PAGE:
‘Parween’s family threatened to withdraw the case’Haneen Rafi — Dawn Newspaper

Parween Rehman (Credit: zubeidamustafa.com)

Parween Rehman (Credit: zubeidamustafa.com)

KARACHI, June 4: With no effective measures taken by the authorities to check growing threats against the Orangi Pilot Project whose team was recently forced to stop work and relocate, the perpetrators have taken a step forward by visiting the house of slain OPP director Parween Rahman and threatening her sister and mother besides terrorising the caretaker, it emerged on Wednesday.

Threats with impunity, which have surged in recent times since the murder of OPP director Rahman in March 2013, brought together representatives of civil society organizations to the Karachi Press Club to publicly take a stand against Sindh government inaction and warn of public mobilization and moving court if security was not provided to the family of Ms Rahman and those currently associated with the project.

The press conference was addressed by chairperson of the Human Rights Commission of Pakistan (HRCP) Zohra Yusuf, executive director of the Pakistan Institute of Labour Education and Research (PILER) Karamat Ali, architect Arif Hasan besides representatives of the Women’s Action Forum and other civil society organisations.

Speaking about how the OPP was left in the lurch with a constant barrage of attacks on its leadership causing the current director, Anwar Rashid, and over two dozen members of staff associated with the project to relocate, Piler executive director Karamat Ali said two men visited Parween’s house last week.

They threatened her sister, Aquila Ismail, and their 80-year-old mother, and also terrorised the caretaker, he said.

“This is an unacceptable situation,” he added.

“Previously, police officers in plain clothes had come to the OPP office in Orangi and asked workers to shut down the project and leave the country. Repeatedly, we have had senior police officials forcing us to take back the case against Parween’s killers,” said Mr Ali.

The state, specifically the Sindh government, was criticised for “failing to solve the question as to who murdered Parween Rehman and for what purpose.”

The civil society representatives also shared their frustration about how the threats were not being taken seriously by the authorities, “which has virtually brought the work of OPP to a halt.”

With the case finally making some headway in the Supreme Court (SC), the threats are a means to derail this progress, according to Mr Ali.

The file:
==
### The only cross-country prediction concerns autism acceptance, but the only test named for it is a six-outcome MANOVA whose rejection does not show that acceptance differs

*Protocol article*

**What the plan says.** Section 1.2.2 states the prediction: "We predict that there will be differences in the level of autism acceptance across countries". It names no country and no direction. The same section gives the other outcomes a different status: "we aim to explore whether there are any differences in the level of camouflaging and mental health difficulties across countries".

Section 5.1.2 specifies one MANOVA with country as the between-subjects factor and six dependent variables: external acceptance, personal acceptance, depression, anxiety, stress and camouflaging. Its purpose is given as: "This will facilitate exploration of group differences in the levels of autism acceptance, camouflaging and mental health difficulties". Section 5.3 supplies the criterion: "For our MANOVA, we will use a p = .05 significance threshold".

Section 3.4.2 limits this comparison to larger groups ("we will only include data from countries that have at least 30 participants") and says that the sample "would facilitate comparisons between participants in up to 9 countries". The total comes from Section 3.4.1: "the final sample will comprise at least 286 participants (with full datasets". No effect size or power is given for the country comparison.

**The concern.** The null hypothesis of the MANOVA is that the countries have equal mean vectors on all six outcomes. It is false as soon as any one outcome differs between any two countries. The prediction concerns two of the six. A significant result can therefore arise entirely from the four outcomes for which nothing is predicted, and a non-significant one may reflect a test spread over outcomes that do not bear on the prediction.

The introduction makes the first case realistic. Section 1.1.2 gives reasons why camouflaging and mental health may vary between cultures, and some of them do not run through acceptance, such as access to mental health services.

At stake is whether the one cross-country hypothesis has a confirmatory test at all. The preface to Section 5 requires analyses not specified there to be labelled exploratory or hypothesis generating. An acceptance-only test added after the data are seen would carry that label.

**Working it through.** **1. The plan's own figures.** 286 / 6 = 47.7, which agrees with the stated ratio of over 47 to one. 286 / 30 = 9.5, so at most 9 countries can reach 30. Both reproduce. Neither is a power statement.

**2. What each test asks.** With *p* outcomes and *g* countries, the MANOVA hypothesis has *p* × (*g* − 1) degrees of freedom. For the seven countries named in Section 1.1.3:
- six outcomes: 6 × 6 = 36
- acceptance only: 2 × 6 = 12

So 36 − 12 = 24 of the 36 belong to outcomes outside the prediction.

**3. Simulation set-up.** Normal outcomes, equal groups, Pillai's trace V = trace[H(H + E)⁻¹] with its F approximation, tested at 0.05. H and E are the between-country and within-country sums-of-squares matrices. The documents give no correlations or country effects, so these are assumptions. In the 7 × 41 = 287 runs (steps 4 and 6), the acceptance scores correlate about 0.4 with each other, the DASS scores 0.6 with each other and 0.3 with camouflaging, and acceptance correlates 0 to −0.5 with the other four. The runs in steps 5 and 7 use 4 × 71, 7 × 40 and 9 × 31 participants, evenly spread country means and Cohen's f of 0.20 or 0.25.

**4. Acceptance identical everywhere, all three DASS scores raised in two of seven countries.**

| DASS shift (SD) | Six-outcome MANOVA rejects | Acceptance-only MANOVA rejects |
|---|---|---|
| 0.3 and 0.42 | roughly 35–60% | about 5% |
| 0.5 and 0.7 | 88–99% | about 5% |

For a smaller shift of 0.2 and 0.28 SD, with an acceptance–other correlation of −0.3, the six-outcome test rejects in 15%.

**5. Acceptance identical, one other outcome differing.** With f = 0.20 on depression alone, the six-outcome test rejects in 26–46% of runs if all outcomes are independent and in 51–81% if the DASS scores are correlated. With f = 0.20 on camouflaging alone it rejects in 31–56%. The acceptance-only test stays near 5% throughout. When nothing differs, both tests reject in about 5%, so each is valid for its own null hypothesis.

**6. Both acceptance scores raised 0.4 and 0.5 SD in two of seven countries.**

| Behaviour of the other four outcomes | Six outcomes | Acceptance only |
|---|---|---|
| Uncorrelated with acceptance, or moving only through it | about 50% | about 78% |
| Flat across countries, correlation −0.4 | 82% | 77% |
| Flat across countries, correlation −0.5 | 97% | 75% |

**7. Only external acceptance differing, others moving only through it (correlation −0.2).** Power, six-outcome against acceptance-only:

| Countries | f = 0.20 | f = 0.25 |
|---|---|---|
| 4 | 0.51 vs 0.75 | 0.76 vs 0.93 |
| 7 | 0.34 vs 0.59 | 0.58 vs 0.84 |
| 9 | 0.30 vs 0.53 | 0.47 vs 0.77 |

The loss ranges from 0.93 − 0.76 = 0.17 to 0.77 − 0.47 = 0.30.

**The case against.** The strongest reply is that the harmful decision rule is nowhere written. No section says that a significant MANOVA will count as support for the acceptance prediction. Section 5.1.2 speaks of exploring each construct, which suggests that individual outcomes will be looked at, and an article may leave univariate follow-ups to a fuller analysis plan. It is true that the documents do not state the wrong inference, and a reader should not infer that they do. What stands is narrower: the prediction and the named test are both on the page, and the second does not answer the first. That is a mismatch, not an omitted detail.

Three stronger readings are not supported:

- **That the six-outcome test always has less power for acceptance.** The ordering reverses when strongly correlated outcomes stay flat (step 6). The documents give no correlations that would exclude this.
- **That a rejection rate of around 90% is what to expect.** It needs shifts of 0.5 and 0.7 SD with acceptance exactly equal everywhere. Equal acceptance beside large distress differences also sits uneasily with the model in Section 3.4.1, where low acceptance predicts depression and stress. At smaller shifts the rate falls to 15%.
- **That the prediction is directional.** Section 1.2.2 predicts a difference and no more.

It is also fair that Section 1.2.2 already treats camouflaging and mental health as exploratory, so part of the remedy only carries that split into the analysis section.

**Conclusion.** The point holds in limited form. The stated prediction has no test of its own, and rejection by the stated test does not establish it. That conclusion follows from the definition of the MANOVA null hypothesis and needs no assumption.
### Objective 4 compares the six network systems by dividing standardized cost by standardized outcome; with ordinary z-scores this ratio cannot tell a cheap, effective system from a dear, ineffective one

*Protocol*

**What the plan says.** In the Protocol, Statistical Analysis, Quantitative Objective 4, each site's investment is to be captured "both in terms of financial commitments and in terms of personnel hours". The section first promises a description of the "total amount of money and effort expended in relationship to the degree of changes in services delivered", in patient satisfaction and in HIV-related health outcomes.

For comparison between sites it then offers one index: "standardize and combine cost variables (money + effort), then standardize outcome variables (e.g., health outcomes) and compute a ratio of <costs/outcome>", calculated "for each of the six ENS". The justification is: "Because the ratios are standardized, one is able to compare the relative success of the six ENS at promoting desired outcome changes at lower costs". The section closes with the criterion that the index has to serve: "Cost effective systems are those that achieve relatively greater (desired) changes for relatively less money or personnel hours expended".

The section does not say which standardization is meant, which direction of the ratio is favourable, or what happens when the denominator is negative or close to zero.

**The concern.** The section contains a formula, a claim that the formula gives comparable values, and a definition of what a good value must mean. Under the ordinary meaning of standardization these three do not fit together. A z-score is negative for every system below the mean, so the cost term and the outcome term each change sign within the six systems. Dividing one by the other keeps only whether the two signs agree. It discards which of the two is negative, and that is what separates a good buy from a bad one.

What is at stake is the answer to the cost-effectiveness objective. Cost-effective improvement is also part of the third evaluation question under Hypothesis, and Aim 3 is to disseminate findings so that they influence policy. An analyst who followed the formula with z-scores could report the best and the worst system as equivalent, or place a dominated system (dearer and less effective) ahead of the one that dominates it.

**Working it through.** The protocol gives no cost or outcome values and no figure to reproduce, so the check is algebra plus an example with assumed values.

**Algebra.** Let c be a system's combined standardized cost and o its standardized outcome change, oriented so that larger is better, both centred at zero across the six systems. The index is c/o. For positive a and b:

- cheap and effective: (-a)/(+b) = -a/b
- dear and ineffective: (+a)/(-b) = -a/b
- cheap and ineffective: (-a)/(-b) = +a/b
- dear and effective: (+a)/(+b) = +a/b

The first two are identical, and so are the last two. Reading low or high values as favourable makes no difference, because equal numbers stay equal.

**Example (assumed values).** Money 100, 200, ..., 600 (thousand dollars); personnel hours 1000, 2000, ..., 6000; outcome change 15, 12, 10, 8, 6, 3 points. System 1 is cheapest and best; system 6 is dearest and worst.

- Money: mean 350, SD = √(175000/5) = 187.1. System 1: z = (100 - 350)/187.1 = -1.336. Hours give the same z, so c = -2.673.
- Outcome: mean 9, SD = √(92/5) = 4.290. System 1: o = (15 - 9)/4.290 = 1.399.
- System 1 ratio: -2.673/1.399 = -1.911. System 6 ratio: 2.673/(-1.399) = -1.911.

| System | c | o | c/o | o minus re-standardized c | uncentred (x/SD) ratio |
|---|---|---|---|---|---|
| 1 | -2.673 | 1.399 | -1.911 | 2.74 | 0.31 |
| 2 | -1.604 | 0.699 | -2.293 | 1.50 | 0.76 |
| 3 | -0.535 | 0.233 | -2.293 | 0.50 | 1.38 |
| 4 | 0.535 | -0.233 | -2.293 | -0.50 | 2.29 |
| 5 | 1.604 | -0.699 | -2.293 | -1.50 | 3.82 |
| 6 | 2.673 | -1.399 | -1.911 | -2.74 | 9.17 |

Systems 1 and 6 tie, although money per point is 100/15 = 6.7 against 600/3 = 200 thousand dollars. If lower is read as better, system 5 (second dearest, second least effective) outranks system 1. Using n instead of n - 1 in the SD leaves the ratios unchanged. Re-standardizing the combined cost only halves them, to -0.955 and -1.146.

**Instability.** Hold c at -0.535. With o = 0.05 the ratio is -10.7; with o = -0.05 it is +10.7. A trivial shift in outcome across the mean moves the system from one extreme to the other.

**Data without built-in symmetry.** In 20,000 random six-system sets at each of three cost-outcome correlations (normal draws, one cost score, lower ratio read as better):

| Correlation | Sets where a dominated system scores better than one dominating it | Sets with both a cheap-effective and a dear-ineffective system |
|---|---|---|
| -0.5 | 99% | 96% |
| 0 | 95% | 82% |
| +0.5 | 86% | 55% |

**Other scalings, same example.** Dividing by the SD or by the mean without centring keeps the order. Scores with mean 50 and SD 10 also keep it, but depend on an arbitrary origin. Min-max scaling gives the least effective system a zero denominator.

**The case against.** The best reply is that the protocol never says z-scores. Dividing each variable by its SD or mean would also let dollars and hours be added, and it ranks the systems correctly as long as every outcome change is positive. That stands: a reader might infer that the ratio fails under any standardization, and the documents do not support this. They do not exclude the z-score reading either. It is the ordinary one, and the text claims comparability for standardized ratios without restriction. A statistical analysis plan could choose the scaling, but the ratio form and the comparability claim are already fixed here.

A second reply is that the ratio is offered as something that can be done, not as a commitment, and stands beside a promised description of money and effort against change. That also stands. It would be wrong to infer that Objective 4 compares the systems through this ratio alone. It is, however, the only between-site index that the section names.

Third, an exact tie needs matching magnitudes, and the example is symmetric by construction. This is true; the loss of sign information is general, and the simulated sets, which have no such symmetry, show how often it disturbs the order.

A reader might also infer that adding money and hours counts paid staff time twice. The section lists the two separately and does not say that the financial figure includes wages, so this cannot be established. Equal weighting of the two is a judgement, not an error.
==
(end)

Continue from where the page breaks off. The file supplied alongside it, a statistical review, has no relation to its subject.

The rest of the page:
“We demand that the state fulfil its constitutional obligation to provide security to all family members of Parween Rahman, to Anwar Rashid and to the members of the OPP.”
Petitioners of the case against Parween’s killers, some of whom were present at the press conference, laid down other demands that included uncovering Parween’s killers, launch of an investigation into the coercion by the police officials who asked them to withdraw the case, as well as prosecuting all those who have broken the law and not carried out their duties with regard to the case.

“The SC’s binding instructions to provide foolproof security cannot be ignored any longer, and if action is not taken by the necessary authorities, we will file a complaint in court,” said Mr Ali.

“Also, we will have to resort to public mobilisation against the intimidation of OPP.”
HRCP chairperson Zohra Yusuf said that none of the petitioners would succumb to this intimidation by taking back the case.

“We have lost three great women working for society — Parween, Zahra Shahid and Sabeen Mahmud. We are no longer afraid and will take this matter to the court if justice is not upheld and the loss of lives not prevented,” she said.

Architect Arif Hasan said the mapping section of OPP, which is at the centre of all these threats, had to be relocated. “We had planned to return to Orangi but due to the severity of these threats, we are unable to do so.”

Of the many projects OPP was working on, the regularisation of goth land garnered the most controversy. Working alongside the PPP government, Parween had helped facilitate this process by establishing the existence of more than 2,000 goths. Around the time of her death, 1,063 goths had been regularised with more than 1,000 others pending. After her murder, not a single goth has been regularised so far.

Threats with impunity have become a regular feature with OPP projects, specifically the one related to goth regularisation. These are, according to those present at the press conference, merely discouraging other community-based organistions from taking up the cause of the poor.

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